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It was a long road that formed Barbara Hepworth (1903-1975), who, alongside Henry Moore, was one of Britain’s finest sculptors of the twentieth century. Hepworth is no long a distant memory; her works remain relevant to an international audience today. So, let’s take a tour of the Hepworth world.
“Moving through and over the West Riding landscape with my father in his car, the hills were sculptures, the roads defined the form.” — Barbara Hepworth
All good things have a beginning. For Hepworth, it was the ‘early memories of forms and shapes and textures’, as the precocious talent whiled her childhood away in the relative obscurity of Wakefield. For visitors to the provincial city, Wakefield hardly holds the whimsical appeal of our charmingly quaint misconceptions of Britain’s largest county. Last of the Summer Wine, the Tour de France and Heathcliff, Running Up That Hill into Jane Eyre’s open arms — Yorkshire has a strange hold on the popular conscience. It’s not all Harrogate and Yorkshire Tea sipping tundra — alongside Leeds’ Henry Moore Gallery and Institute, The Hepworth Wakefield means that West Yorkshire is home to some of Britain’s best art galleries. Sitting beside the turbulent waters of the River Calder, the Hepworth — which opened in 2011 — represents the artist’s homecoming to the landscape that first inspired those hands to sculpt. Hepworth often espoused her intrinsic attachment to the natural world and the Calder is the perfect setting to enjoy Hepworth’s work in the David Chipperfield designed haven of art heaven.
It was not the lucrative attraction of a grandiose graduate scheme in the financial services sector that encouraged Hepworth to take the plunge south. Tactically, she left the non-existent art scene of northern climes for the Royal College of Art. The capital played host to the maturing of Hepworth’s signature sculpting style and saw a transformation in her personal life. Hepworth is forever tied to the meeting of heart and mind with her second husband, the artist Ben Nicholson. The birth of her first son (with sculptor, John Skeaping) soon after arrival in London in 1929, inspired a key phase in a career in which motherhood was a recurrent trope. Perhaps this is most obvious in 1934’s Mother and Son, but the free flowing, curvaceous designs, undercut by the stark modesty of stone, were always home to the paradox of sensuality and severity that is maternity. London was where Hepworth first worked, lived, curated and was exhibited.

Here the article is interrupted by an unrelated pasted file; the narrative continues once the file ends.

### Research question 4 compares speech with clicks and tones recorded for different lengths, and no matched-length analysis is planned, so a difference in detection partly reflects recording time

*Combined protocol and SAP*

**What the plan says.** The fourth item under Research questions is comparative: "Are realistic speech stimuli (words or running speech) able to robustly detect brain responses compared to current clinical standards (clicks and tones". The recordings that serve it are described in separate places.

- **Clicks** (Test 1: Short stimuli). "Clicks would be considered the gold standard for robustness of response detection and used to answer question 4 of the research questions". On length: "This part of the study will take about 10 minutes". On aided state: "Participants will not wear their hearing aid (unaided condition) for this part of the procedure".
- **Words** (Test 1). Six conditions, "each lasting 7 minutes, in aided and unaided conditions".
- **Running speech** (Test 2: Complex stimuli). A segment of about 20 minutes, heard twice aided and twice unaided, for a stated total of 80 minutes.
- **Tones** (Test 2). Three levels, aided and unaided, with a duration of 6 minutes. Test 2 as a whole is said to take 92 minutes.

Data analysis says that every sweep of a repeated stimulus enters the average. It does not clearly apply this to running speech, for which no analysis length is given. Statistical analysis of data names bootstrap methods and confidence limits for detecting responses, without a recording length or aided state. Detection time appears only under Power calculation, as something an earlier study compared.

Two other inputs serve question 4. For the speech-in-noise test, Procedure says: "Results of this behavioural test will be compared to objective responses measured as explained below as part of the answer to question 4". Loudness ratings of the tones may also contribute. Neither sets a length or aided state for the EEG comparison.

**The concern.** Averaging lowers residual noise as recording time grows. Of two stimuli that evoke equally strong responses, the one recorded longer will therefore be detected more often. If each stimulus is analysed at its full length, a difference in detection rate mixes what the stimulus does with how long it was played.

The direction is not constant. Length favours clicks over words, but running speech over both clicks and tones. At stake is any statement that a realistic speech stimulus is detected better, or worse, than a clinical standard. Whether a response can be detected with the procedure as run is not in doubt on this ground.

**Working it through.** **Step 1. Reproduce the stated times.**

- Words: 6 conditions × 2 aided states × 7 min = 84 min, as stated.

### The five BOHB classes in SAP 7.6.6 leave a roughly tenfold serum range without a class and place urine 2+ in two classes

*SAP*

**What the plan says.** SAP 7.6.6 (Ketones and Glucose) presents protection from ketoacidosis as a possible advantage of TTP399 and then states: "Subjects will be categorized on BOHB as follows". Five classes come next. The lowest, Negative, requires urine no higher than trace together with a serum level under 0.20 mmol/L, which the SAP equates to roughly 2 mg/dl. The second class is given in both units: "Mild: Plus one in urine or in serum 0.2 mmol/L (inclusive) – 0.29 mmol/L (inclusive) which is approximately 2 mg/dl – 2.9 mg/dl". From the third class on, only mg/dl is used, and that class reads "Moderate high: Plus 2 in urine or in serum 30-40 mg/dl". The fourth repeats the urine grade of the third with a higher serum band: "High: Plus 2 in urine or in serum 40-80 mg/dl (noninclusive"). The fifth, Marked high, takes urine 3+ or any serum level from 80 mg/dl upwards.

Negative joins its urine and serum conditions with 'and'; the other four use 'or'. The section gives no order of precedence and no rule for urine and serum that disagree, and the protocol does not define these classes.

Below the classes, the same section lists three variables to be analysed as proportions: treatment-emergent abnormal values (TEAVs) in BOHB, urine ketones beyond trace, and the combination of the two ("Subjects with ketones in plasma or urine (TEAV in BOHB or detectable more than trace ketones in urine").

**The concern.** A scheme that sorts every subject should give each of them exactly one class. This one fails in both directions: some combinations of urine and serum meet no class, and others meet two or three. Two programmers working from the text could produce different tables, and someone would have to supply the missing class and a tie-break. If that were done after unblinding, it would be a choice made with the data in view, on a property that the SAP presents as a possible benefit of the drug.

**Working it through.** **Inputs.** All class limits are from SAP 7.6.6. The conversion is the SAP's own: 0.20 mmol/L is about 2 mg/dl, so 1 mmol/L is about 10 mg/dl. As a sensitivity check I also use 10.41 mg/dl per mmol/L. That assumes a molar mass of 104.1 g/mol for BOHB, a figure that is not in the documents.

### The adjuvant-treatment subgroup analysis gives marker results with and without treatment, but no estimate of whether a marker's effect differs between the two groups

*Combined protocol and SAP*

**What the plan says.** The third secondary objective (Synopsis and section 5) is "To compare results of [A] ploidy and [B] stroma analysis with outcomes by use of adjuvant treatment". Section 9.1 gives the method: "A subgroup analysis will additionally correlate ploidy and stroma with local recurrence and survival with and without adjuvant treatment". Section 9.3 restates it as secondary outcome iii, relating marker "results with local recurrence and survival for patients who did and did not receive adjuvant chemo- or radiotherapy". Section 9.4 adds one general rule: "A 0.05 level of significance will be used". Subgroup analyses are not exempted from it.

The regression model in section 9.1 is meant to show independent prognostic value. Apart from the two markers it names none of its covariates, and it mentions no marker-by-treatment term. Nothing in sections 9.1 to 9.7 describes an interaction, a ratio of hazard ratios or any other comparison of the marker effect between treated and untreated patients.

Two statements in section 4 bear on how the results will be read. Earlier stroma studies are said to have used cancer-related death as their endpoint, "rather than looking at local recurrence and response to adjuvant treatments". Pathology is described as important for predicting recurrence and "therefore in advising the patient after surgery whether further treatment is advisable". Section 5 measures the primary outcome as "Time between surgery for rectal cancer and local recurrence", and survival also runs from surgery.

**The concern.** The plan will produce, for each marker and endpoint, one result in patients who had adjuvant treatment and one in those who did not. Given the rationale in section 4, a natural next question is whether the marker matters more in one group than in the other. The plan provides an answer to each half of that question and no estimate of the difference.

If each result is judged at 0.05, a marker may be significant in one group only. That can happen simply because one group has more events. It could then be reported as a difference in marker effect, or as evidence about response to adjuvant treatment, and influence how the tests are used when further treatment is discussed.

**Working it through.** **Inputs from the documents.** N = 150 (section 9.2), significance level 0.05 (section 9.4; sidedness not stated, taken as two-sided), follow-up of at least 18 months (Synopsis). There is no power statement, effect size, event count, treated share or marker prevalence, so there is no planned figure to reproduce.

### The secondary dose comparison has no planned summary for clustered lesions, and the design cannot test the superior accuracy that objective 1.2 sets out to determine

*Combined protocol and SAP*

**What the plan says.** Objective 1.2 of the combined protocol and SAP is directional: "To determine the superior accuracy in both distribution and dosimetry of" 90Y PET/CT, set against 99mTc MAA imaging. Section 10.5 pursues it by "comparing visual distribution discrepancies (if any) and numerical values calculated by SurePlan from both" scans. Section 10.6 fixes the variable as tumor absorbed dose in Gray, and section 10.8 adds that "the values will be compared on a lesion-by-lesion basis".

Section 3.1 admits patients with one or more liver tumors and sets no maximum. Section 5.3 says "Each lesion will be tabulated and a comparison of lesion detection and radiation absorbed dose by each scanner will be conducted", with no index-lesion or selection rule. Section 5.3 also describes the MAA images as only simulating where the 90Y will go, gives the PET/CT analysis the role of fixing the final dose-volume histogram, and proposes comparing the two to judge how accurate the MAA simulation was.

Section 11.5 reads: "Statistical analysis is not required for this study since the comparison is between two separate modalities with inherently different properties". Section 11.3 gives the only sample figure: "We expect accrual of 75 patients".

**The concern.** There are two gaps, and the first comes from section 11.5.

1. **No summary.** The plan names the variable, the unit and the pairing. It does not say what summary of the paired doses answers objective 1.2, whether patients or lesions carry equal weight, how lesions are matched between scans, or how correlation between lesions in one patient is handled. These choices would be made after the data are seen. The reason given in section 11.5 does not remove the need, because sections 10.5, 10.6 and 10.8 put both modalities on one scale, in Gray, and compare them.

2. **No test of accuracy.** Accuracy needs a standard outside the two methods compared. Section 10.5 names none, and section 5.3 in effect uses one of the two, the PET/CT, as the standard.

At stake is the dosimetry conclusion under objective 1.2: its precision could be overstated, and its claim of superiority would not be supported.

By the time Jagger was ‘shroom’ing and George lay his hands on a sitar, our sculptor had loftier matters at hand. She was in her sixties, after all. The Headquarters of the United Nations is that shining glass erection you see on the news. Lying beneath this steel heart of global cooperation is a characteristically bronze Hepworth commission, Single Form. It is Hepworth’s most illustrious and immediately recognisable international artwork, beamed into the homes of each and every one of the 193 member states of the UN. Hepworth was a diligent anti-fascist and a keenly outspoken force in the existential first half of the twentieth century, in which every turn seemed a final twist in the tale of mankind. Single Form is Hepworth’s lasting contribution to the political questions that shaped her life’s work. While we often associate her commissions with escapism, here was art at the heart of something new, something brilliant. Unity. Let’s not move away from this message today. Hepworth stands strong, her message immortalised in her favourite material: bronze.
From the shining heights of New York’s United Nations headquarters, Barbara eloped to the south western humdrum hub of bucolic beaches, St. Ives. Chronological liberties have been taken here, as the Hepworth clan; the triplets and husband Ben; moved to St. Ives in 1950. Nonetheless, the symbolism holds firm. For the avid venturer en route to Land’s End, St. Ives is the most marvellous stop-off for any weary traveller. Refuel, rest up, enjoy the sanitised surf of this now fairly homogenised, middle class summer holiday home. However, once upon a time this was the Wild West of wilderness. Hepworth was one of the biggest names in the art world. Only a visit to the Barbara Hepwoth St Ives will reveal all to the sceptic. For anyone, even with a passing interest in art, this is a truly unique opportunity to see works of art in their intended setting, embedded in the landscape of the Cornish countryside. It is such a small, dense environment that the wanderer trips over the sculptures, before duly walking into a tree. Such is the harmony of human work and nature, the two become indistinguishable. For the macabre among you, the workshop is also the scene of Barbara’s death. Her tools still lie on the desk where she left them as the building burnt. A pyroclastic end to a burning life spent in service to her skill. If St. Ives was her Etna, then Barbara is the modern day Vulcan.